GTR Home > Conditions/Phenotypes > Renal carnitine transport defect

Summary

Excerpted from the GeneReview: Systemic Primary Carnitine Deficiency
Systemic primary carnitine deficiency (CDSP) is a disorder of the carnitine cycle that results in defective fatty acid oxidation. It encompasses a broad clinical spectrum including the following: Metabolic decompensation in infancy typically presenting between age three months and two years with episodes of hypoketotic hypoglycemia, poor feeding, irritability, lethargy, hepatomegaly, elevated liver transaminases, and hyperammonemia triggered by fasting or common illnesses such as upper respiratory tract infection or gastroenteritis. Childhood myopathy involving heart and skeletal muscle with onset between age two and four years. Pregnancy-related decreased stamina or exacerbation of cardiac arrhythmia. Fatigability in adulthood. Absence of symptoms. The latter two categories often include mothers diagnosed with CDSP after newborn screening has identified low carnitine levels in their infants.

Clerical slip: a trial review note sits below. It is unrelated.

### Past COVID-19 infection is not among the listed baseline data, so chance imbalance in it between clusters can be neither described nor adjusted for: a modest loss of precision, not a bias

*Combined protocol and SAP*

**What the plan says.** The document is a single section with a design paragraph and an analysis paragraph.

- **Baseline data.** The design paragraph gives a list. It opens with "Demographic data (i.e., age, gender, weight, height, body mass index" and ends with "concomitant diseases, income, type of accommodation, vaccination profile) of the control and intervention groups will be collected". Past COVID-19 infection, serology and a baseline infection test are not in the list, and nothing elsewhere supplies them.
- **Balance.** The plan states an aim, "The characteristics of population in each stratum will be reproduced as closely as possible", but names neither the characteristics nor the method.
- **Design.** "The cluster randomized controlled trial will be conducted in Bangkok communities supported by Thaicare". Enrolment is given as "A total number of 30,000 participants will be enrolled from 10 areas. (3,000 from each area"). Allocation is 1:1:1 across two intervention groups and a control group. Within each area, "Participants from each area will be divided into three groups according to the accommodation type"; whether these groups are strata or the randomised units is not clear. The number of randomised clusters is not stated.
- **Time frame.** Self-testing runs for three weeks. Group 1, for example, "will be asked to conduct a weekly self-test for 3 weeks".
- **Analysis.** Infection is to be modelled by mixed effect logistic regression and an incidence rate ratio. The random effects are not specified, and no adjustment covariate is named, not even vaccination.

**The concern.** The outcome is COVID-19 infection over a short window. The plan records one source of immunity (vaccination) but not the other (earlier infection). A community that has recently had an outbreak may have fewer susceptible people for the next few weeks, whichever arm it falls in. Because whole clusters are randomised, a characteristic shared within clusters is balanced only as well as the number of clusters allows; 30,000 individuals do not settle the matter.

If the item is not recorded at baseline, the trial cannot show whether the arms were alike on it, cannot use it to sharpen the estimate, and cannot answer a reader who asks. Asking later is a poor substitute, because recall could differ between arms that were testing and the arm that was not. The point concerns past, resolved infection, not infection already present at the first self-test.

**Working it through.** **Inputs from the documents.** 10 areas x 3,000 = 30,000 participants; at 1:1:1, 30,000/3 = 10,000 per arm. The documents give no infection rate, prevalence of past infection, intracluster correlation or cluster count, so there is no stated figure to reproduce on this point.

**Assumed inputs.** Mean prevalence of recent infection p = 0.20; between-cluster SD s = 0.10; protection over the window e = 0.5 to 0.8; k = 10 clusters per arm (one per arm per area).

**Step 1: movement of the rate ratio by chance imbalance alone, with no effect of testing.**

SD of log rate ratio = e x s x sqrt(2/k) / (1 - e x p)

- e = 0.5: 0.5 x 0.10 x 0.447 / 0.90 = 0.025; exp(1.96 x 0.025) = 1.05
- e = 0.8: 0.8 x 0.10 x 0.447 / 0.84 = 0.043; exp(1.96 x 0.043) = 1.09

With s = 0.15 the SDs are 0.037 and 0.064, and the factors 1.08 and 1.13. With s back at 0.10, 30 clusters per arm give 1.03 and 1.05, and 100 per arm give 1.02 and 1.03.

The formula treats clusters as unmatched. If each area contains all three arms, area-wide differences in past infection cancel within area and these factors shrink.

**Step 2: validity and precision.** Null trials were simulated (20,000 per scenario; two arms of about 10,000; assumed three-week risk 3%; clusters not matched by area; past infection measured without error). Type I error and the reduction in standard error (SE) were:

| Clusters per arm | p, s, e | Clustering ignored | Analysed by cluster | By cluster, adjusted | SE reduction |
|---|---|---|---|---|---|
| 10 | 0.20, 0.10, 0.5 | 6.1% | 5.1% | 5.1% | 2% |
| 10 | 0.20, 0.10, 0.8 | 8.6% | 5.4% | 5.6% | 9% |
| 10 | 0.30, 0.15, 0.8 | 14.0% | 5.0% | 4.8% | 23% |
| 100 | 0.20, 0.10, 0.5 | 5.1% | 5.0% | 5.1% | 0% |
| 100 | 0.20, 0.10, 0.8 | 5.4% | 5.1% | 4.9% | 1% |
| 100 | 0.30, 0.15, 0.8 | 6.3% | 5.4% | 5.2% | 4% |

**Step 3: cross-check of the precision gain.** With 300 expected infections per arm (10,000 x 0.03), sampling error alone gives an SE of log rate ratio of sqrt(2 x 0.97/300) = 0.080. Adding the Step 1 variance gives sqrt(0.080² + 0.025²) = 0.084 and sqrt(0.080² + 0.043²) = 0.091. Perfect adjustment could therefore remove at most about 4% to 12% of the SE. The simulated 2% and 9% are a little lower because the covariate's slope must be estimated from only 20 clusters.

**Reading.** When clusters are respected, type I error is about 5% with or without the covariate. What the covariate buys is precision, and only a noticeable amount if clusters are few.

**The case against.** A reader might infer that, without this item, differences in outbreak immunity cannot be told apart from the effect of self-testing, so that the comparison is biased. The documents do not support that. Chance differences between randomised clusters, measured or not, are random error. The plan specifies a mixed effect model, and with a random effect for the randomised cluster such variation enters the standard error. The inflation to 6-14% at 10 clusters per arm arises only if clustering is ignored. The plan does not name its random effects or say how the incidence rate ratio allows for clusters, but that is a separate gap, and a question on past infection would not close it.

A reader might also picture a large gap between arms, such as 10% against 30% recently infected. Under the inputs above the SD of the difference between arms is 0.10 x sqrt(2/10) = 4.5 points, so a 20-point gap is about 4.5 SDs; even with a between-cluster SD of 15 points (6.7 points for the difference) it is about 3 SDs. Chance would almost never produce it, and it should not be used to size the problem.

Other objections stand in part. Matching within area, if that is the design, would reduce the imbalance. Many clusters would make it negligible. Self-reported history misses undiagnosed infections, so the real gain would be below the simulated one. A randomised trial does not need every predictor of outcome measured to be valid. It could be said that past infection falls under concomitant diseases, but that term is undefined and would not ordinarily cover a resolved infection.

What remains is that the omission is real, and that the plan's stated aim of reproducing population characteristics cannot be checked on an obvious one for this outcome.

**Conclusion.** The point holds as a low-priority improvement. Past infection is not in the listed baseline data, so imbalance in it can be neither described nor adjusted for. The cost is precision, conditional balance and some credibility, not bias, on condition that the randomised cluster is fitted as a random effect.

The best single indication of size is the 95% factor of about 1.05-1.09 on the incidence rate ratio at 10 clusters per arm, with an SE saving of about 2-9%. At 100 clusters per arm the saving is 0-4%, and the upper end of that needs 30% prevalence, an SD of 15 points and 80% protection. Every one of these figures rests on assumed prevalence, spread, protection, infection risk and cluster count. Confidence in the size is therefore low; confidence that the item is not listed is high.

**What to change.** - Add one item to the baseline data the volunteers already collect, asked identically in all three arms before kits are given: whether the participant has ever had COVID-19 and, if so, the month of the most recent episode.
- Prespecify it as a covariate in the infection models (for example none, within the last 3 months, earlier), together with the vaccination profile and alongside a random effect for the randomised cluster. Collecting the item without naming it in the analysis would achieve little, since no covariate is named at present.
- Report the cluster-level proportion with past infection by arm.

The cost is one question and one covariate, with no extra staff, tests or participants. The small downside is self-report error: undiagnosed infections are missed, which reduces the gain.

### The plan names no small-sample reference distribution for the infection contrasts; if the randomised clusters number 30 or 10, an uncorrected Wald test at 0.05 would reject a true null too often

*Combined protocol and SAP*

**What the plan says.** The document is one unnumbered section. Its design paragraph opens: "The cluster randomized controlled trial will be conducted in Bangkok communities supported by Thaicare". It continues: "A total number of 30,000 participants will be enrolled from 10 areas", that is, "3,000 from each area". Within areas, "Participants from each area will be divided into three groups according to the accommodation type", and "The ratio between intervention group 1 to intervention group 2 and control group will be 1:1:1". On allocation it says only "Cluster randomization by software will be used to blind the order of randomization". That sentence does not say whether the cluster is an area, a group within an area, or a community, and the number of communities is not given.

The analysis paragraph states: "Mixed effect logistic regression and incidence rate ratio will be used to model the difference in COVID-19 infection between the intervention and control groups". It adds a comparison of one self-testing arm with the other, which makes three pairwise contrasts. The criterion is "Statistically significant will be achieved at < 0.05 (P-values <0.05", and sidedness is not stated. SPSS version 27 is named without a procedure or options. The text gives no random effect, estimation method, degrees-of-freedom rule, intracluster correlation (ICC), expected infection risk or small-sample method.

Genes See tests for all associated and related genes

  • Also known as: CDSP, OCTN2, SLC22A5
    Summary: solute carrier family 22 member 5

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